Runtime: 105 mins
In an era where reboots/sequels/prequels/remakes/reimaginings are released in abundance, it's hard to look beyond the copious amounts of unimaginative efforts that filter through Hollywood year in year out. More often than not, these franchise extensions are heavily promoted, marketed and packaged in a way that dupes an unsuspecting public into thinking that this instalment will improve on its predecessors. Sadly they don't. In fact, such cash-ins turn out to be the ugly duckling of the collective; something that fails to satisfy as a film, let alone meet any expectations.
Thankfully, Rise of the Planet of the Apes doesn't fall into either of these pitfalls, which is surprising considering the lack of marketing (and modest $90m budget) this 50 year franchise receives. Sure, audiences can, and will, enter with preconceived ideas, but Rise sticks two fingers up, opting instead for something that genuinely surprises and impresses on its own merits.
Director, Rupert Wyatt (the man behind brilliantly underrated, The Escapist) breaks the cycle of franchise fodder, as Rise does what most other reboots fail to do, which is to create something that supersedes, entertains and evolves. Even rarer is that Rise outdoes 2001's Planet of the Apes remake (in every department), and whilst that may not be a particularly difficult feat, this shows how careful planning and attention-to-detail can result in a movie where audiences and critics can speak so positively of.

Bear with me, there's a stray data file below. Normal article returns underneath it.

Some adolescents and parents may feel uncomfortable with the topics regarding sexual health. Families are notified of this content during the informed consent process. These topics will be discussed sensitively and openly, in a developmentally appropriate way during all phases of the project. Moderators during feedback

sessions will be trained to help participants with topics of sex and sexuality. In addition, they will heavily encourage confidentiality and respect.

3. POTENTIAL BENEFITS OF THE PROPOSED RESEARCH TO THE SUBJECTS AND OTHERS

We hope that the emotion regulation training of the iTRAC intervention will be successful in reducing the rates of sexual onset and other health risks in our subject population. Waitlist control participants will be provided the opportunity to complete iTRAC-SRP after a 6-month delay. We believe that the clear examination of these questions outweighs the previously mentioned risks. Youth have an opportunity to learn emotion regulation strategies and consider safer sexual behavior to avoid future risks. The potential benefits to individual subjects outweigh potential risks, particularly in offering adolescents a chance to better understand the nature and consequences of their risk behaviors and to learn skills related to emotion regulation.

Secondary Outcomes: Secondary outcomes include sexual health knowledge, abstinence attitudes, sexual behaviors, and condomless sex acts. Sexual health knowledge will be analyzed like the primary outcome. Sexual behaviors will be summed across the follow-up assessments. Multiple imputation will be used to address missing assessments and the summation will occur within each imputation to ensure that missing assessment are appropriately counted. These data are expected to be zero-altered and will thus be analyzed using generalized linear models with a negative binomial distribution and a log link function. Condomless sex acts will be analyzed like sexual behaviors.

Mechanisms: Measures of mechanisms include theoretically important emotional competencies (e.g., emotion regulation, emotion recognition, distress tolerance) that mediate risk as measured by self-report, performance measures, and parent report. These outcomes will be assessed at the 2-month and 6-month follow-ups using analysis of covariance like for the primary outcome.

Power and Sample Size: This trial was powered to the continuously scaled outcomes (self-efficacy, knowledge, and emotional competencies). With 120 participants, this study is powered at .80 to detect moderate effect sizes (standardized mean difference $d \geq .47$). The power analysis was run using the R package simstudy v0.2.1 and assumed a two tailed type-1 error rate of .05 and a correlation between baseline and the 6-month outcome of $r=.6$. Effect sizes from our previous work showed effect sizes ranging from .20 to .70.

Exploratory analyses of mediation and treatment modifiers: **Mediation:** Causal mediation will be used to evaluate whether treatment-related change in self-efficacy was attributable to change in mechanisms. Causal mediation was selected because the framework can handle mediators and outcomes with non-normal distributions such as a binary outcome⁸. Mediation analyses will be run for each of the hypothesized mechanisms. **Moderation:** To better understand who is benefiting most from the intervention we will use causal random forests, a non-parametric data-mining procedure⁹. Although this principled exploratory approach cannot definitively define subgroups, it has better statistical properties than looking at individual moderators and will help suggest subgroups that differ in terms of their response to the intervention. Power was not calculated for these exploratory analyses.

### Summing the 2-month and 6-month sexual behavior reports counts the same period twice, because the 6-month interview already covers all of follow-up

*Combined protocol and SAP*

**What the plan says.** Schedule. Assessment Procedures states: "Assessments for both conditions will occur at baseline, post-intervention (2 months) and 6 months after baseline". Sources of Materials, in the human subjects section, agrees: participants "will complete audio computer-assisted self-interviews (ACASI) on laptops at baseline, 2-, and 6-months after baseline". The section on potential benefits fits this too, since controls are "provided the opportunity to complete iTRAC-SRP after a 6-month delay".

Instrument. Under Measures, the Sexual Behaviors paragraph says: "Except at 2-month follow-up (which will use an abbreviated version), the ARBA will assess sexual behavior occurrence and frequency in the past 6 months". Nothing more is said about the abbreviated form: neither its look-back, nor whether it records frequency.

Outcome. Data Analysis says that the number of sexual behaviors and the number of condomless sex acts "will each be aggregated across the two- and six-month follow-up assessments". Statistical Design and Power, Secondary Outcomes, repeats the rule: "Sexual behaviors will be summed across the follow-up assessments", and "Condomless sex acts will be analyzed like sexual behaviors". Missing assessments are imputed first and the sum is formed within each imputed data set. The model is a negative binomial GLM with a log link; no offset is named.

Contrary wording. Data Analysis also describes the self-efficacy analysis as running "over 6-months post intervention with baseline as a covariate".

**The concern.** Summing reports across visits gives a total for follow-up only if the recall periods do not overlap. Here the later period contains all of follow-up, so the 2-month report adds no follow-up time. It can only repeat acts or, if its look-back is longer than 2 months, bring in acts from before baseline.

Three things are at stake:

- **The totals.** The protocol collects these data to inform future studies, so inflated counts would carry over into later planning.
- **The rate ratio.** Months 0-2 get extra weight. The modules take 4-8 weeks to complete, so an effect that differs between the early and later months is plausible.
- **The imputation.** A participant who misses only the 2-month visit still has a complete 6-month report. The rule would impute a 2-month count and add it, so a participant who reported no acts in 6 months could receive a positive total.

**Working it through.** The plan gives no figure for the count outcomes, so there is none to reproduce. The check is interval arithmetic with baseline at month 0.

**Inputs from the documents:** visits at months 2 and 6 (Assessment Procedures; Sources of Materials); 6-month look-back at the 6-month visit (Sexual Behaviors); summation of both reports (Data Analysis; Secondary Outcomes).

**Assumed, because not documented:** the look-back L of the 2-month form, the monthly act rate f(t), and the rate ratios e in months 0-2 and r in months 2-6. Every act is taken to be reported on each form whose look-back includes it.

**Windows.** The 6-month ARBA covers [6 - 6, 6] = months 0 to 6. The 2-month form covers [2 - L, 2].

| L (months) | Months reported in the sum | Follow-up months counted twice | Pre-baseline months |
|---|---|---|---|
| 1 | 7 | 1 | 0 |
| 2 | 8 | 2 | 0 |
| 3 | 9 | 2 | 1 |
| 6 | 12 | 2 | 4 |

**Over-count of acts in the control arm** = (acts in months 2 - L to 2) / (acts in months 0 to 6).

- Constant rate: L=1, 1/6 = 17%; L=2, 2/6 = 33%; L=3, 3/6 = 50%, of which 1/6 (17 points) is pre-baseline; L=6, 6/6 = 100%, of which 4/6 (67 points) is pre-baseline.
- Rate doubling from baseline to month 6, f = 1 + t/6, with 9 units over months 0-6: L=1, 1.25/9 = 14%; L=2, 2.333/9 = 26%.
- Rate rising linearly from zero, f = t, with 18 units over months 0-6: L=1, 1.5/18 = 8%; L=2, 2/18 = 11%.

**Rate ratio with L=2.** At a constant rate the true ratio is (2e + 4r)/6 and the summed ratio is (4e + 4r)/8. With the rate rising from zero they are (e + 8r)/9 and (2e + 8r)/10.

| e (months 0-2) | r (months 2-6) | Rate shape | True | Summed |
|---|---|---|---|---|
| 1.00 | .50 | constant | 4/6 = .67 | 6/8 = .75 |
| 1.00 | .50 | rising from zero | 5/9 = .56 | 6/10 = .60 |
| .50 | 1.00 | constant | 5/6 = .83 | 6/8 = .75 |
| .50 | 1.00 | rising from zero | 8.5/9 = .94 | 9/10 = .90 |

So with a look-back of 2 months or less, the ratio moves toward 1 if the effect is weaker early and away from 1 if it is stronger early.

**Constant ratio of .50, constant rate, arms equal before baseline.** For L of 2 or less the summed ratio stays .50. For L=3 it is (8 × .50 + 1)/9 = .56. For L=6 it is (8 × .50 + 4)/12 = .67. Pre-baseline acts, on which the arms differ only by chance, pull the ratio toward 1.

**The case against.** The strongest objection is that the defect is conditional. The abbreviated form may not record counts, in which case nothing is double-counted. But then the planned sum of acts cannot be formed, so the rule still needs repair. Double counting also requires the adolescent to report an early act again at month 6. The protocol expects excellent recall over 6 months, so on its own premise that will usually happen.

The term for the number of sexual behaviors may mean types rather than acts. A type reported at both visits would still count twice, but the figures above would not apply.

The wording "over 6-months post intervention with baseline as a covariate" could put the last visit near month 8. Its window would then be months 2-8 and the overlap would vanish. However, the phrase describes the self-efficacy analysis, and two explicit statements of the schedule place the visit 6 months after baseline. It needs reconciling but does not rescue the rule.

For those who aren't familiar with the series, Rise is the chronological start of the Planet of the Apes timeline. Scientist, Will Rodman (James Franco), heads a team that test the cognitive function of apes, all in the name of genetic engineering, with the hope of developing a cure for Alzheimer's. Will is desperate to develop a serum to aid his ill father, Charles (John Lithgow), whose health is rapidly deteriorating. After an incident at the research facility, the programme is subsequently shut down, but after he discovers an abandoned new born, Will takes it upon himself to raise the ape, he names Caesar ( played by Andy Serkis), who shows early signs of developing at an advanced rate. Any further synopsis detail would give away elements of the well thought out story, which is one of the most pleasing aspects of the film. Banished are nonsensical, ridiculous plot points, as Wyatt works from a solid and well written script that undoubtedly proves the quality over quantity theory. The plot moves at a well structured pace, as side characters, including love interest, Caroline (Frieda Pinto) and John Landon (Brian Cox), are integrated. They play small, non-vital roles that serve a purpose, but ultimately under-use their talents. Similarly Lithgow feels a little miscast as Franco's confused father; based on his career, the role would perhaps benefit from a lesser known actor, or one void of comedic association.